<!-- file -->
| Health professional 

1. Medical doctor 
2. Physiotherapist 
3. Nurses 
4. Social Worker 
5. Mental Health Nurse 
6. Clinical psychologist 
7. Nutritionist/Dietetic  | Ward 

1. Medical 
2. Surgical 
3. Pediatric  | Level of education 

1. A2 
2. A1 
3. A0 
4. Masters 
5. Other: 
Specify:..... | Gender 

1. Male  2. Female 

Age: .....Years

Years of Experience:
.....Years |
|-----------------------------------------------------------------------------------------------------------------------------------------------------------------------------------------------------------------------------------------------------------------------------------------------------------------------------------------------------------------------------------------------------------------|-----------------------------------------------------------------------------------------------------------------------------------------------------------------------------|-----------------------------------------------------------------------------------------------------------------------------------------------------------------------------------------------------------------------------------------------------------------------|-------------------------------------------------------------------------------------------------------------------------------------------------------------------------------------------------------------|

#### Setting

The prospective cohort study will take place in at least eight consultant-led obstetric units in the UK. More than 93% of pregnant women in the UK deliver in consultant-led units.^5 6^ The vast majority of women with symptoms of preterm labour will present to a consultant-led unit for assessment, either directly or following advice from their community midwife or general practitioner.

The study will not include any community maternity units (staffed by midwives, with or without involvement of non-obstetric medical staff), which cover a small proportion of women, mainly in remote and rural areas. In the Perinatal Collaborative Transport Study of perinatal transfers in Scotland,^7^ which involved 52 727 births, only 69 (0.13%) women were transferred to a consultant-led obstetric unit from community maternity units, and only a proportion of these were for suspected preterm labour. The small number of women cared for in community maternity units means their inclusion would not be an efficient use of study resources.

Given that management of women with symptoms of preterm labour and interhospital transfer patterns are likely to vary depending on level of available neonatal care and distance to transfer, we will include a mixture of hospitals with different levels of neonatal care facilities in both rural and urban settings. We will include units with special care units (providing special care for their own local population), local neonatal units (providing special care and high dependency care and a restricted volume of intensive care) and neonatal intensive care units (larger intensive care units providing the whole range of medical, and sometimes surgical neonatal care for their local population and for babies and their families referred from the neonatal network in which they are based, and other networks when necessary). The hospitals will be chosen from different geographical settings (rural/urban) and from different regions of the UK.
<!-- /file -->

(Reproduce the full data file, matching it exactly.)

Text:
| Health professional 

1. Medical doctor 
2. Physiotherapist 
3. Nurses 
4. Social Worker 
5. Mental Health Nurse 
6. Clinical psychologist 
7. Nutritionist/Dietetic  | Ward 

1. Medical 
2. Surgical 
3. Pediatric  | Level of education 

1. A2 
2. A1 
3. A0 
4. Masters 
5. Other: 
Specify:..... | Gender 

1. Male  2. Female 

Age: .....Years

Years of Experience:
.....Years |
|-----------------------------------------------------------------------------------------------------------------------------------------------------------------------------------------------------------------------------------------------------------------------------------------------------------------------------------------------------------------------------------------------------------------|-----------------------------------------------------------------------------------------------------------------------------------------------------------------------------|-----------------------------------------------------------------------------------------------------------------------------------------------------------------------------------------------------------------------------------------------------------------------|-------------------------------------------------------------------------------------------------------------------------------------------------------------------------------------------------------------|

#### Setting

The prospective cohort study will take place in at least eight consultant-led obstetric units in the UK. More than 93% of pregnant women in the UK deliver in consultant-led units.^5 6^ The vast majority of women with symptoms of preterm labour will present to a consultant-led unit for assessment, either directly or following advice from their community midwife or general practitioner.

The study will not include any community maternity units (staffed by midwives, with or without involvement of non-obstetric medical staff), which cover a small proportion of women, mainly in remote and rural areas. In the Perinatal Collaborative Transport Study of perinatal transfers in Scotland,^7^ which involved 52 727 births, only 69 (0.13%) women were transferred to a consultant-led obstetric unit from community maternity units, and only a proportion of these were for suspected preterm labour. The small number of women cared for in community maternity units means their inclusion would not be an efficient use of study resources.

Given that management of women with symptoms of preterm labour and interhospital transfer patterns are likely to vary depending on level of available neonatal care and distance to transfer, we will include a mixture of hospitals with different levels of neonatal care facilities in both rural and urban settings. We will include units with special care units (providing special care for their own local population), local neonatal units (providing special care and high dependency care and a restricted volume of intensive care) and neonatal intensive care units (larger intensive care units providing the whole range of medical, and sometimes surgical neonatal care for their local population and for babies and their families referred from the neonatal network in which they are based, and other networks when necessary). The hospitals will be chosen from different geographical settings (rural/urban) and from different regions of the UK.